Sunday, 3 November 2013

Driving Game Pedals and 6 Speed Gear Stick - Made from scrap

Pedals and gear sticks for computer games are quite expensive, so I made my own out of some scrap wood offcuts, rubber bands, string, an old screwdriver, a Teensy 3 micro-controller and potentiometers.

They work with any game that supports a normal USB joystick by using the Teensy 3 in joystick mode.

Photo of peddles
Driving Pedals

Photo of gear stick
6 Speed Gear Stick

The Teensy 3 is very good for this project as it takes care of all the USB communication and provides a simple API to send the data.

The devices I built do have a number of short-comings: the peddles pivot on the potentiometers which are weak, the gear stick is sometimes unreliable at shifting if it doesn't make contact.

The upside is that it only cost the price of the Teensy (£21) and three potentiometers (£1.50). Rather than £150 for a commercial set.

If making your own set, when programming the micro-controller, you can compensate for some of the unreliability of the hardware in software. The pedals gave a much smoother response when I added took a five point moving average of the samples. The gear stick is de-bounced in software using the Arduino Bounce library.

Sunday, 22 September 2013

Euro Truck Simulator 2 - Prototype Real Dashboard

The game Euro Truck Simulator 2 (ETS2) has a telemetry API to allow plugins access to the data about the in-game vehicle. I've created a plugin to send the data down a serial port to an Arduino microprocessor, which then controls the servos, LEDs and an LCD screen.

 This initial prototype is made from cardboard, with the components just pushed through from the back.

This is the back of the dashboard, showing the Arduino board (blue) connected to the other components.

Video of it working is here:

You can download a copy of the plugin source and a pre-built plugin here: (New version of code)
The code is now up on Github here:

Photo of final device made from MDF, the paint finish is terrible in bright light !
Video of how it works it here:

Fixed plugin built in wrong mode. Note, you may also need to install the Visual Studio 2010 Re-distributable package from here:

Saturday, 9 March 2013

Building Qt 4.8 Embedded for the Raspberry Pi

These are the steps I went through to build Qt 4.8 for Embedded Linux for the Raspberry Pi.

Build a cross compiler

Follow the instructions on using CrossTool-NG. I used the latest version of CT-NG and chose the GCC, Binutils and Kernel Headers to match the tools on the RasPi. I also had to adjust the compiler support libraries to match, via a process of build, change versions, build, etc. It is also important to enable C++ under language support, as by default only the C compiler is built.
 Once you have built a cross compiler, I strongly recommend testing it by compiling a test program such as:

#include <iostream>
int main(int, char**)
  float a = 2.0f * 2.0f;
  std::cout << "Test " << a << std::endl;
  return 0;
 Once you have a cross compiler working, edit your ~/.bash_profile file and add the directory containing the tools to your PATH.

Build zLib and OpenSSL

If you want to be able to use SSL sockets, or access https websites, you will need to build zLib and OpenSSL. The instructions below are slightly modified from a post on StackOverflow about this.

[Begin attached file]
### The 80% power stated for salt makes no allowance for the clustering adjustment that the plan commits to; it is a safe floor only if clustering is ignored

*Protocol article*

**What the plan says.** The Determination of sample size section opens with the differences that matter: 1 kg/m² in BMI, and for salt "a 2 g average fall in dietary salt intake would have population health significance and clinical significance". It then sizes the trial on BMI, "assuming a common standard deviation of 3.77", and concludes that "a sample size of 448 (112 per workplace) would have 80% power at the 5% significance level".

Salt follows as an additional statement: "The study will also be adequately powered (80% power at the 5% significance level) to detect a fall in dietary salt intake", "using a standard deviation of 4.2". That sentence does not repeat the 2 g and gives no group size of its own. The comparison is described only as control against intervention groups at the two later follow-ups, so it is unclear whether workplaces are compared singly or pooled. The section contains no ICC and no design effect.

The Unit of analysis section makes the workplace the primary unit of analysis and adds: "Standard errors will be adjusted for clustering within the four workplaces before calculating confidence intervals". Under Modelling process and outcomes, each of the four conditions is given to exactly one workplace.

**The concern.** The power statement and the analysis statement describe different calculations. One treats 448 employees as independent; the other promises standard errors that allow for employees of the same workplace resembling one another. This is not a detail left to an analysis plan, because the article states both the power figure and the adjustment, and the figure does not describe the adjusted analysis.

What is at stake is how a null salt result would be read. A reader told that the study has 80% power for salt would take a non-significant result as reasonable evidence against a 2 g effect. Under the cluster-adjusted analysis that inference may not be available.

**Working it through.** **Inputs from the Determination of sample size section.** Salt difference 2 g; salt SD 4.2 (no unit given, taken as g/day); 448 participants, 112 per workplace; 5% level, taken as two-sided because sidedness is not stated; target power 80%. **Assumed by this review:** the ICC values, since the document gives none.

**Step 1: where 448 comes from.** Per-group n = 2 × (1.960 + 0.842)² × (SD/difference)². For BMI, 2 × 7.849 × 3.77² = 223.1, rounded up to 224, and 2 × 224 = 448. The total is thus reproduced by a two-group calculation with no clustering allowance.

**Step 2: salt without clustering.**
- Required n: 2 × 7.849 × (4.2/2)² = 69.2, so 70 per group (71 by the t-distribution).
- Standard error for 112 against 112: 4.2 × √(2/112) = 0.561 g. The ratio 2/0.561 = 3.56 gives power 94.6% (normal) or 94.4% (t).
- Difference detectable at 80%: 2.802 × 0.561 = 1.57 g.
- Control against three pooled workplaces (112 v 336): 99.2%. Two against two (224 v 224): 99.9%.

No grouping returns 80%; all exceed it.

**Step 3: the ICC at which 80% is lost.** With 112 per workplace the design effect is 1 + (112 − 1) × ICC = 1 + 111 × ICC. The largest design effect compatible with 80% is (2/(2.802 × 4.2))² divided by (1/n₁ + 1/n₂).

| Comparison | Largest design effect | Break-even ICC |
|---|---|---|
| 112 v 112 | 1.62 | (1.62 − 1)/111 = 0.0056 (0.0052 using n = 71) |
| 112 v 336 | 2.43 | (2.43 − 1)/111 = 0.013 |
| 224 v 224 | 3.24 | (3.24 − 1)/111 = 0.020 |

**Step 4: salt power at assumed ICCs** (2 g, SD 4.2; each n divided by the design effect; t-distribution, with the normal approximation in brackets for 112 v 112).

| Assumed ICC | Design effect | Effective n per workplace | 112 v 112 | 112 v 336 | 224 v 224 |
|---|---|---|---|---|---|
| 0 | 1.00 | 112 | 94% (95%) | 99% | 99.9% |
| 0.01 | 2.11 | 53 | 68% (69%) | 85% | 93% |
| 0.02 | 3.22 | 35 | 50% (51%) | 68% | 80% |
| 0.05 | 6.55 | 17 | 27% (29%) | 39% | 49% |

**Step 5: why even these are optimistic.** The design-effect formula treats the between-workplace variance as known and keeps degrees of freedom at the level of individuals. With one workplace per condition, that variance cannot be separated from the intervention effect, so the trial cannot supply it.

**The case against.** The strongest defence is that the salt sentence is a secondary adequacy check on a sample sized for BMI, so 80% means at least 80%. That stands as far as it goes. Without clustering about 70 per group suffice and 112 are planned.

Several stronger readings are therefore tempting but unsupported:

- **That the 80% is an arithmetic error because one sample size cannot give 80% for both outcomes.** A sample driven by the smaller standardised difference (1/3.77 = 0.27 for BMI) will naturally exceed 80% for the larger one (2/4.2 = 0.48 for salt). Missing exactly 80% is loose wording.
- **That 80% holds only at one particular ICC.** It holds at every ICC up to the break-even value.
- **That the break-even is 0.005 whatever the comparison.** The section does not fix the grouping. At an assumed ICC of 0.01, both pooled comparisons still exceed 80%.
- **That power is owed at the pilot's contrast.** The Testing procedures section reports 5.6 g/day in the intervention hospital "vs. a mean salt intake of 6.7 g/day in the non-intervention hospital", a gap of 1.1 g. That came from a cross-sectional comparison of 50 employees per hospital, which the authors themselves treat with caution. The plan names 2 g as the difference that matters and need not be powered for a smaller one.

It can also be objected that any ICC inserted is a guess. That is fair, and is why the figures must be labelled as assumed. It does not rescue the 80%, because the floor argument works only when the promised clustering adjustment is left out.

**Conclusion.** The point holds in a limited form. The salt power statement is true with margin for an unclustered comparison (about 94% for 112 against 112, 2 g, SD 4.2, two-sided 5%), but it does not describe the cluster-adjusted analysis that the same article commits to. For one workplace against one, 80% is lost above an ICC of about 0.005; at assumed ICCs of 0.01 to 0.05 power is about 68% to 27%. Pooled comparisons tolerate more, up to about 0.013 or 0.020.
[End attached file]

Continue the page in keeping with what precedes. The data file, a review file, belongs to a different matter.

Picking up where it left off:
1. Download zLib and OpenSSL source packages and extract them.
  2. Set the following environment variables:
    export CC=`/bin/which arm-unknown-linux-gnueabi-gcc`
    export AR=`/bin/which arm-unknown-linux-gnueabi-ar`
    export RANLIB=`/bin/which arm-unknown-linux-gnueabi-ranlib`
  3. Build zLib
    cd zlib-1.2.7
    ./configure --prefix=/opt/raspi
    sudo make install
  4. Build OpenSSL
    cd openssl-1.0.1e
    ./Configure linux-elf zlib -L/opt/raspi/lib -I/opt/raspi/include --prefix=/opt/raspi no-asm
    sudo make install

Build Qt

Download and extract Qt for Embedded Linux.

Edit the file in  mkspecs/qws/linux-arm-gnueabi-g++/qmake.conf and change the names of the tools to match (mine had built with 'unknown' and not 'none' in the name).

Run the following to build it:

./configure -embedded arm -qt-freetype -prefix /opt/raspi -xplatform qws/linux-arm-gnueabi-g++ -I/opt/raspi/include -L/opt/raspi/lib -no-cups -qt-zlib -qt-libtiff -qt-libpng -qt-libmng -qt-libjpeg -no-javascript-jit -no-qt3support -qt-gfx-linuxfb -qt-gfx-transformed -plugin-gfx-vnc -qt-kbd-tty -qt-kbd-linuxinput -qt-mouse-pc -qt-mouse-linuxinput -openssl

make -j 8
sudo make install

Whilst building I encountered the following problems:
  • Error message:
    fatal error: .pch/release-shared-emb-arm/QtGui: No such file or directory

    This can be fixed by running:
    touch src/gui/.pch/release-shared-emb-arm/QtGui
  •  Error message whilst compiling SerializedScriptValue.o This can be fixed by going in to the directory where it is building (src/3rdparty/webkit/Source/WebCore) and re-running the failed call to g++ but with the -O2 flag changed to -O1
Once it has built, you can copy the /opt/raspi directory on to the RasPi, make sure you put it in the same place.


On the RasPi, before running the demo programs, you need to set the keyboard driver to use with:
export QWS_KEYBOARD=linuxinput

You can then run the demo browser with:
/opt/raspi/demos/browser/browser -qws

Monday, 12 September 2011

Retrieving multiple columns from a Postgres function

I recently came across a problem retrieving multiple columns in Postgres, turns out the function needs to be treated as a table.

Friday, 9 September 2011

Easily access Cloud computing and files with python libcloud

I heard about libcloud on the podcast FLOSS 181, it makes it easy to access cloud things from Python. This example code lists all the file objects in all containers, to use this you will need to modify the API_ constants to your account.